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  1. #1
    Join Date
    Aug 2013
    Location
    North Carolina
    Posts
    24

    Default Re-queening issues

    I came out of winter with a really strong hive. I saw capped queen cells on April 18. I did a split a week later with the mother queen. The split is doing well.

    The parent hive raised a queen. I saw the virgin queen. She did not however manage to start laying. I looked for her twice with a friend and we couldn't find her. So on May 26 I introduced a mated queen after waiting 3 days. The bees were licking her and seemed non-aggressive towards her. Well, she is now missing and no sign of eggs except that now I have about 6 capped queen cells which means she must've laid a few eggs and then died or something. I have no evidence yet of laying workers. I have added a frame of eggs back into the parent hive from the split.

    My options:

    1. Wait it out and see if they succeed with the third queen
    2. Find a mated queen somewhere
    3. Combine the hive back together with the split.
    4. Something else...

    Ideas?

  2. #2
    Join Date
    Apr 2003
    Location
    Greenville, TX, USA
    Posts
    4,361

    Default Re: Re-queening issues

    Wait. As long as you have decent numbers, give them a frame of brood every other week until you see eggs. You could get another queen, but since you have capped cells, they may be hatched by the time you get one.

  3. #3
    Join Date
    Aug 2013
    Location
    North Carolina
    Posts
    24

    Default Re: Re-queening issues

    OK. I did not realize how hard getting queen right would be when I made my split back in April. It is quite stressful!

  4. #4
    Join Date
    Feb 2007
    Location
    Lincolnton, NC
    Posts
    1,106

    Default Re: Re-queening issues

    Hi BeeGurl. Hope you're doing well. I have never bought a queen, but from what I've read on here, it is not unusual at all for commercial queens to be superceded. I'd leave them alone and let them choose one of the queens that emerges for their new mother.
    Lawrence Heafner
    15 hives; 15 years; TF for 10; Zone 7B

  5. #5
    Join Date
    Jul 2012
    Location
    Ash Grove MO. USA.
    Posts
    533

    Default Re: Re-queening issues

    Yes there is some risk to raise your own queen. Probably about the same a buying one. That being said I raise mine. I probably have 20% that don't make it back from mating flights or don't get properly mated.

    I would let them raise their own. However by the time her brood hatches you'll be really low on bees unless you give them a frame of capped brood every 10 days or so.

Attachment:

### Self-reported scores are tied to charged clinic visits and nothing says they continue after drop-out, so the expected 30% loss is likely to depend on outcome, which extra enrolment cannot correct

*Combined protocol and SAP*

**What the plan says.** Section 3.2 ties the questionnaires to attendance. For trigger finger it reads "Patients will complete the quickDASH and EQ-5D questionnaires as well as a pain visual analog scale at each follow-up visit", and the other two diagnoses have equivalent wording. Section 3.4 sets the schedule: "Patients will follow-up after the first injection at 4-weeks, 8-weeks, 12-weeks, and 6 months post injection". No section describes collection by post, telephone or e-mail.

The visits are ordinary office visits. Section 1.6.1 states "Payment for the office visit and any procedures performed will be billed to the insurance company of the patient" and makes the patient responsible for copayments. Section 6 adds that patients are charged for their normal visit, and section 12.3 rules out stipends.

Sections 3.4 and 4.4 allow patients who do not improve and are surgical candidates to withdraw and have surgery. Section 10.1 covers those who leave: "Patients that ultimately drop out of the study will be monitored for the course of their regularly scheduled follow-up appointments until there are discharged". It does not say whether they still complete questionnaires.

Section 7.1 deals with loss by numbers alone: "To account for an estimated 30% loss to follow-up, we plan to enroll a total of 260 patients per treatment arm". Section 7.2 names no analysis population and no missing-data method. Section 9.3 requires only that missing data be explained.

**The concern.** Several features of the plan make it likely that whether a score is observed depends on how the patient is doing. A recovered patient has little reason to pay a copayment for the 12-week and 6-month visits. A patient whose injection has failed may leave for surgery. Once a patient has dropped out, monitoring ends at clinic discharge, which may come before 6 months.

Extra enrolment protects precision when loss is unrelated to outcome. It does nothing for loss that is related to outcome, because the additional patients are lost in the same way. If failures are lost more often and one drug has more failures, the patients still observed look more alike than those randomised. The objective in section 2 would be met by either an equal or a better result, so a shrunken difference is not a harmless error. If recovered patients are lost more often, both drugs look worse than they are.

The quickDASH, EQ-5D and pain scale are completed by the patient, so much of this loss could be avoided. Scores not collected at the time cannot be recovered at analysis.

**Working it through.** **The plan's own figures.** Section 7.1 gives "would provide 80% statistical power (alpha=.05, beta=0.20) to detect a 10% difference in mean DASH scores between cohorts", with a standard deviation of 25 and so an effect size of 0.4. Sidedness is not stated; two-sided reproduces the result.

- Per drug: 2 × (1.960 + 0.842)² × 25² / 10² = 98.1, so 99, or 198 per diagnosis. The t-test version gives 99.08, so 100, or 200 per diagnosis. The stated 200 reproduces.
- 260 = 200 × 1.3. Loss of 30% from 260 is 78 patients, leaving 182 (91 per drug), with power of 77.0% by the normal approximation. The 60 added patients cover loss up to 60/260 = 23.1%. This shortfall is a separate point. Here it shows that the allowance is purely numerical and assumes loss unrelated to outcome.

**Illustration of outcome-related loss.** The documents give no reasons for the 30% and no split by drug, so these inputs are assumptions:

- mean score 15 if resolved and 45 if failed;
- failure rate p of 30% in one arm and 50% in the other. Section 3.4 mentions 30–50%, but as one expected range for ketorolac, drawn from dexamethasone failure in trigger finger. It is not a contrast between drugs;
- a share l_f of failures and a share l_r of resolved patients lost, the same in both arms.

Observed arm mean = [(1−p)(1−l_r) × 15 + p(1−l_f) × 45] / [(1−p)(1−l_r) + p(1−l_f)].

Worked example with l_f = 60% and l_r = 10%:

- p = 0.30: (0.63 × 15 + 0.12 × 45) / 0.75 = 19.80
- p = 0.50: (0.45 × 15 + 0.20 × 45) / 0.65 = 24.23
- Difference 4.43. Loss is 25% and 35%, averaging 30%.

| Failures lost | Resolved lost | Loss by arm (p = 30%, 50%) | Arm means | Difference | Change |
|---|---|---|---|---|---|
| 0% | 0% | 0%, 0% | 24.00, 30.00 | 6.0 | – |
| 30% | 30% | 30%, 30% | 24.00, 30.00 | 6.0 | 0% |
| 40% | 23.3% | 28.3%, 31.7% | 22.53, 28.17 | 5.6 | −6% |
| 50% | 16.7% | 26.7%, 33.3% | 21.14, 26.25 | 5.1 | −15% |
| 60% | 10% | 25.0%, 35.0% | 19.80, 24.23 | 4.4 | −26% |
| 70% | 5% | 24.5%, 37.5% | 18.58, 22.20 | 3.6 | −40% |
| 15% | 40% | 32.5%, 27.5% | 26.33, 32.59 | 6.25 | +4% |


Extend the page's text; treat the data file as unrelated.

You can wait until population starts to fall off but I like to keep bees of all ages in the hive.
    I have several hives and I use a different hive for the doner and doesn't seem to hurt any of them but will really help this one.

    Last year I had a similar situation. While checking to see if my new queen was laying I found her with with a few eggs around her. I actually watched her lay one. I carefully closed the hive up and checked in a week. Much to my surprise every egg she laid had been turned into a queen cell.

    Did I damage her putting the frame back in? I'm very careful with any fram but especially when it's got a new queen on it.

    Regardless they raised a new one and all is well.

  6. #6
    Join Date
    Aug 2013
    Location
    North Carolina
    Posts
    24

    Default Re: Re-queening issues

    I am going to wait for the hive to raise their queen. I will try to add some brood from another hive at the end of the week if I have some to spare. I have three hives. Only one is currently queen right! What a nightmare!

  7. #7
    Join Date
    Apr 2013
    Location
    Vancouver, BC, Canada
    Posts
    1,253

    Default Re: Re-queening issues

    I agree that it is stressful when hives aren't Queenright.

    This is just the start of of my 2nd year. I expect I had the same issues last year...but only in one hive I was aware of as they never raised a successful Queen. However they accepted the one I bought for them.

    This year I had 4 packages, 2 hives that came out of winter without laying Queens and 2 hives that I know swarmed...there were likely some I am not aware of as well.

    All but one of the packages super ceded their Queen. I purchased them Queens and although released and laying at least one superceded her. Now they have a Queen cell and look like they are changing reign again!

    The 2 from winter also superceded their purchased Queens...one went hopelessly Queenless and now have capped Queen cells from brood I gave them.

    I currently rank trying to keep hives Queenright along with trying to get them over the winter

    If the season was longer I don't think I would feel so pressured.

    I wanted to try raising a few Queens this year but taking frames from functioning hives to shore up the others leaves me wondering if I can get enough bees together for a cell starter hive.
    Janne....first hives April 2013, 19 hives, treat, plant zone 8b, at sea level, latitude 49.13, longitude 123.06

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